The Long Beach Ethics Commission on Wednesday discussed potentially tightening the city’s lobbying ordinance by requiring elected officials to report their contacts with lobbyists, changing who has to register as a lobbyist and adjusting how often they have to file disclosures.
The existing ordinance requires people to register as lobbyists if they cross certain thresholds for the amount of money they’re paid to represent clients or for lobbying more than 50 hours in a quarter. Powerful city employee unions, neighborhood associations, business improvement districts and nonprofits do not have to file their activities.
Earlier this year, commissioners started reviewing the 12-year-old law, which, thus far, has never been used to charge anyone with violating lobbying rules. The law has been criticized for containing loopholes and exemptions allowing some special interest groups to lobby city officials without having to document their activity. The ordinance also relies on lobbyists to self-report their activities.
That could change if commissioners continue down the path they discussed Wednesday: potentially requiring elected officials like City Council members and the mayor to document their meetings with lobbyists and advocates, something they don’t currently have to do.
“They’re the ones with the public’s trust and obligation and I want to see the obligations on them,” said Commissioner J.P. Shotwell.
Other changes could increase reporting frequency to quarterly, with some members saying the current biannual filings often lead to issues being voted on before lobbying reports are filed with the City Clerk’s office.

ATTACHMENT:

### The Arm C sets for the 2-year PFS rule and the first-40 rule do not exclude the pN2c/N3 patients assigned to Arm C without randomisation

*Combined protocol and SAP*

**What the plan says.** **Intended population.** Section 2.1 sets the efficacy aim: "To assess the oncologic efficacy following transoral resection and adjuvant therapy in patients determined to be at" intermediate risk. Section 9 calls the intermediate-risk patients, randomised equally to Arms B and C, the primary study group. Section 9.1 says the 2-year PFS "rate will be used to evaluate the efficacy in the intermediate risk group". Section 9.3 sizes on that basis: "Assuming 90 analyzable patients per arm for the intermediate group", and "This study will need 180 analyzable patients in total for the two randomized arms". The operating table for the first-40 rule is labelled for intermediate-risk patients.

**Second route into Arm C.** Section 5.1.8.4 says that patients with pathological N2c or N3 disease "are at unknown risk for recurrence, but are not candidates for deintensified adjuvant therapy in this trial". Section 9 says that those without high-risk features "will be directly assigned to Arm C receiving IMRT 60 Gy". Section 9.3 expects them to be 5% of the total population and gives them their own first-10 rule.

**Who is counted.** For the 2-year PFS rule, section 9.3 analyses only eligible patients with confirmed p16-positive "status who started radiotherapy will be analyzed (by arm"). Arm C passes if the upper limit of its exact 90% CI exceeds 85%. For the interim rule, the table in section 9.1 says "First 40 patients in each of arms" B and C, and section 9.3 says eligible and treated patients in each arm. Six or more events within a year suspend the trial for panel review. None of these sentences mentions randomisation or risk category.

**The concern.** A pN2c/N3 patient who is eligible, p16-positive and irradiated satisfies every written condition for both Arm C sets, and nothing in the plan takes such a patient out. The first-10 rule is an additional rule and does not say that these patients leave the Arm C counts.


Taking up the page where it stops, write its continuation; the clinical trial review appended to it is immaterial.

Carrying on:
The commission could make formal recommendations to the City Council later this year, but it would be up to the City Council to adopt any changes to the city’s lobbying ordinance.
Wednesday’s study session by the commission signaled that it could propose some sweeping changes that would require more people to register as lobbyists or at least report their advocacy activity.
There was support for changing rules about nonprofits to require them to register their activity without having to register as a lobbyist, something that could affect their tax status with the Internal Revenue Service. Nonprofits, including those that represent business interests like the Long Beach Convention and Visitors Bureau, were exempted when Long Beach’s lobbying law was adopted in 2010.
Requiring any documents or presentations given to city officials by lobbyists or advocates to be made public could also be one of the recommended changes.
“It would be better if those documents saw the light of day prior to the decisions being made,” said Ethics Commission Chair Susan Wise.
Commissioners also showed support for changing the threshold for when a person would have to register as a lobbyist including reducing the threshold from 50 hours and potentially adding a trigger for a certain number of contacts with city officials. Changes could also require preparation time as hours that count toward the threshold.
“If you’re only including meetings and someone spends 100 hours on a report and presents it to 30 people in five minutes then they’re not a registered lobbyist,” Commissioner Barbara Pollack said of the current policy.
The commission is expected to continue its study session in the coming months before voting on a list of recommendations to be sent to the City Council for consideration.
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